One of the biggest water wasters in the house is the toilet. This is something we all use, multiple times a day, which we have become so accustom to that any place that does not have a flushing toilet is considered to be 'a backwater shack'.
However, how can you go green with your toilet? Well, there is the obvious tip of 'when it is yellow, let it mellow, when it is brown flush it down', but what else can you do to conserve water? You really need to think of ways to conserve water with the toilet because it uses 20 liters of water every time it is flushed. So, for one person, who uses the bathroom five times a day, and flushes every time, they flush 100 liters of water down the toilet, literally. For a family of four, that can be over 500 liters depending on how often it is used!
So, what are some other solutions? Here is something that we will be doing during Our Green Year in our house.
First, we are putting a brick, or at least a plastic bottle full of water in the back of the tank. This will actually cut down on the flush of water by a quarter, or even one third. When you do this, just make sure you don't impede the flushing mechanism.
We rent, so we cannot get a low-flush toilet, but it will be on our list when we do buy a house.
What else can you do? Have any suggestions, let us know!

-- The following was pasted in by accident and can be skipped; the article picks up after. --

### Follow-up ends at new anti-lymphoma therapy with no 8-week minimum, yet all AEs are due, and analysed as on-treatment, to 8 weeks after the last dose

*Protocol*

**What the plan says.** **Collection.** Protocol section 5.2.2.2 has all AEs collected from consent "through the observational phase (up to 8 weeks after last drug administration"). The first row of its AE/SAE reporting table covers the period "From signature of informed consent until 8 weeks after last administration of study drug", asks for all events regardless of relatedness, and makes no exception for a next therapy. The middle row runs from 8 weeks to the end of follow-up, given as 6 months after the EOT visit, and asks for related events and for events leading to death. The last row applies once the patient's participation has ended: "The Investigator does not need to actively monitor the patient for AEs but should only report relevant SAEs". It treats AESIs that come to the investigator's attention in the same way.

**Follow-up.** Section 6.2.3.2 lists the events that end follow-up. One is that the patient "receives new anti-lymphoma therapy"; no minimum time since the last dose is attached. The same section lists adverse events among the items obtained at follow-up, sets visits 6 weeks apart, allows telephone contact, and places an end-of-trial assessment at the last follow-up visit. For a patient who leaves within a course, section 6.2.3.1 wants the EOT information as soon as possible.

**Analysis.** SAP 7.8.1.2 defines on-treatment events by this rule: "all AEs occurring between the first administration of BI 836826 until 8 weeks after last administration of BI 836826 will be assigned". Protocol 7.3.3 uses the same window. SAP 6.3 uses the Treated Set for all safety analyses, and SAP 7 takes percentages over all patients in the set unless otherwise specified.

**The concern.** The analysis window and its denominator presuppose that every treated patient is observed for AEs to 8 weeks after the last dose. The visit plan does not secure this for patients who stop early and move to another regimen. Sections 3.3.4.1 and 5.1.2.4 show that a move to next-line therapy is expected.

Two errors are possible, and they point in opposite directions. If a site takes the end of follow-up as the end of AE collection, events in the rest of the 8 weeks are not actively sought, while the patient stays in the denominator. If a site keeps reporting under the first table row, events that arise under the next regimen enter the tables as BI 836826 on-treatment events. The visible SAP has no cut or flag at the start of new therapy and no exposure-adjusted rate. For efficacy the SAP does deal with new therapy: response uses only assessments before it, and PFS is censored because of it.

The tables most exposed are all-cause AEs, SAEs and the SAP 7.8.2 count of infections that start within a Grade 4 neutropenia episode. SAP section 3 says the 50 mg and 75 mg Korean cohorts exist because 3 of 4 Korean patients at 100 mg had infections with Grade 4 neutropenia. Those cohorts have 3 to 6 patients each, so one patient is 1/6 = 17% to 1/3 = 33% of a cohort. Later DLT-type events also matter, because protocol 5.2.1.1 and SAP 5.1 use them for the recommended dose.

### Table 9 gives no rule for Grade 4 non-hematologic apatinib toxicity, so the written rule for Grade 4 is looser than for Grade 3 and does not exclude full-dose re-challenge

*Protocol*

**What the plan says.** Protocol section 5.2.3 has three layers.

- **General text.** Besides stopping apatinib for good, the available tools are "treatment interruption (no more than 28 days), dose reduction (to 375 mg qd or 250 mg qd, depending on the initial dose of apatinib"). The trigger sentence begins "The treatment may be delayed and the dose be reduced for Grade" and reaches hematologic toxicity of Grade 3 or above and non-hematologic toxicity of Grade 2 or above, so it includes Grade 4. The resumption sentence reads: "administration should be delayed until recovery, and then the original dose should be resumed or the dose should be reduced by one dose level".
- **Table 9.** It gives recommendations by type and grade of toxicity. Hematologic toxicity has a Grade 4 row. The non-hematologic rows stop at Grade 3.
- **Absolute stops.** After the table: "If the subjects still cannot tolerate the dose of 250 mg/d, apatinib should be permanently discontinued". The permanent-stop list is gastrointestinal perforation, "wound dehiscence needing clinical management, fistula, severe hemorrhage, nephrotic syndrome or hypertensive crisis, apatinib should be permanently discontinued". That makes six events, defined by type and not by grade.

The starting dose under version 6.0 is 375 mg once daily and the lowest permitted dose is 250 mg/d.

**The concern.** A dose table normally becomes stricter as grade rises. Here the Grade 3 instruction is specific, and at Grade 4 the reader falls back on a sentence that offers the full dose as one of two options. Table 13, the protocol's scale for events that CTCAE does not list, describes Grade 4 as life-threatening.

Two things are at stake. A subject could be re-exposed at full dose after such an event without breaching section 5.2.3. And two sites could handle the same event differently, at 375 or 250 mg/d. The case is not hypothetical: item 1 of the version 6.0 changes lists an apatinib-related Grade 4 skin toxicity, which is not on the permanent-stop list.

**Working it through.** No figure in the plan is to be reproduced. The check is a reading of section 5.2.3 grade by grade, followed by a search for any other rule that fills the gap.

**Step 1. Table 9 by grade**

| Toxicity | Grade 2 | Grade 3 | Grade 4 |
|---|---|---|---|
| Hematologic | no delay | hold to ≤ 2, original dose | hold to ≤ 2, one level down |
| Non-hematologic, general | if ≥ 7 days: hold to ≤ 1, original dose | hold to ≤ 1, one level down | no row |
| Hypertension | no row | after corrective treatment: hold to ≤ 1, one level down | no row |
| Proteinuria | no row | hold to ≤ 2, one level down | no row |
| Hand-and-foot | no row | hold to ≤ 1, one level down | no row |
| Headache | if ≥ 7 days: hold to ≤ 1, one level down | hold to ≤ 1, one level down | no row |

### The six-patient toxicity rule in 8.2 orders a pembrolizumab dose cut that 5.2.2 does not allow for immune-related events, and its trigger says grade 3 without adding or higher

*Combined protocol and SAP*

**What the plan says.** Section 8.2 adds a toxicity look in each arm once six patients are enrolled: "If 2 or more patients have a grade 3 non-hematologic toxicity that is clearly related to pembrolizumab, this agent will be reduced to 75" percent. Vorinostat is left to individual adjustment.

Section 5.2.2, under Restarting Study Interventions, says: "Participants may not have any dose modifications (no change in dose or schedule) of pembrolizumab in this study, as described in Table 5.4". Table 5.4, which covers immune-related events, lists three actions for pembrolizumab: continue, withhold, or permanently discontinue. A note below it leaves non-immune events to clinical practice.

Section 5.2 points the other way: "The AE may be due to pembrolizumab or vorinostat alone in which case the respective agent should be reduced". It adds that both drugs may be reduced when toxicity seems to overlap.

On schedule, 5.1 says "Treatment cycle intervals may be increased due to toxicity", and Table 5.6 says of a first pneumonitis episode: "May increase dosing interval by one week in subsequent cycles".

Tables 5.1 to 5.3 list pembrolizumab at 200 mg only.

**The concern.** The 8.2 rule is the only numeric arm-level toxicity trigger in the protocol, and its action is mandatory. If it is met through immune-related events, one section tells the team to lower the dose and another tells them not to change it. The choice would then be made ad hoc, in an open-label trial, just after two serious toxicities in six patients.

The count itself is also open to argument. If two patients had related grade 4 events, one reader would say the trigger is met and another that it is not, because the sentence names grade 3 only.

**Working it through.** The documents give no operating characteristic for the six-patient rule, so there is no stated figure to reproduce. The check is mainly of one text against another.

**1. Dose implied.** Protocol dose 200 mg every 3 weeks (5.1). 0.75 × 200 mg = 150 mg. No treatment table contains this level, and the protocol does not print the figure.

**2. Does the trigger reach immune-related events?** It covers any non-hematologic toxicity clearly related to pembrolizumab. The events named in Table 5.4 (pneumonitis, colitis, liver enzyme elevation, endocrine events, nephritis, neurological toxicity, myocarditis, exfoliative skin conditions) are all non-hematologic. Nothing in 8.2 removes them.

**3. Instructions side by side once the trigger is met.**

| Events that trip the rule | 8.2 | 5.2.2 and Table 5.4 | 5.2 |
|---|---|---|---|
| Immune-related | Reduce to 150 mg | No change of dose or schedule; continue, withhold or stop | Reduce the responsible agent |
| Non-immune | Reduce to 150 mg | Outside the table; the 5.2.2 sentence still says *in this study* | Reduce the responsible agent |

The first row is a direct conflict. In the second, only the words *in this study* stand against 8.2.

One thing I would like to talk about now, is the Alberta government's decision to cut greenhouse gas emissions by half by 2050. There are several problems with this, and most of it is fluff with no substance from a government that is trying to make it look like they care about the environment. First, they are using carbon capture technology that has not been completely researched for long-term effects, and they are putting $2 billion into it. Second, I do not understand why governments like Alberta's insist on setting goals that are four decades away. Nearly every climate change scientist has stated that immediate action is needed (AS IN RIGHT NOW) to ward off climate change. There is no time to waste, yet the G8 countries and Alberta feel that lowering emissions by 1.19 percent a year until 2050 is a good plan. What is needed is a 50 percent reduction now, not later. We are nearing the tipping point, and the time to 'wait and see' or slowly lower emissions is long gone. This is just another reason why Layla and I are boycotting all things Albertan.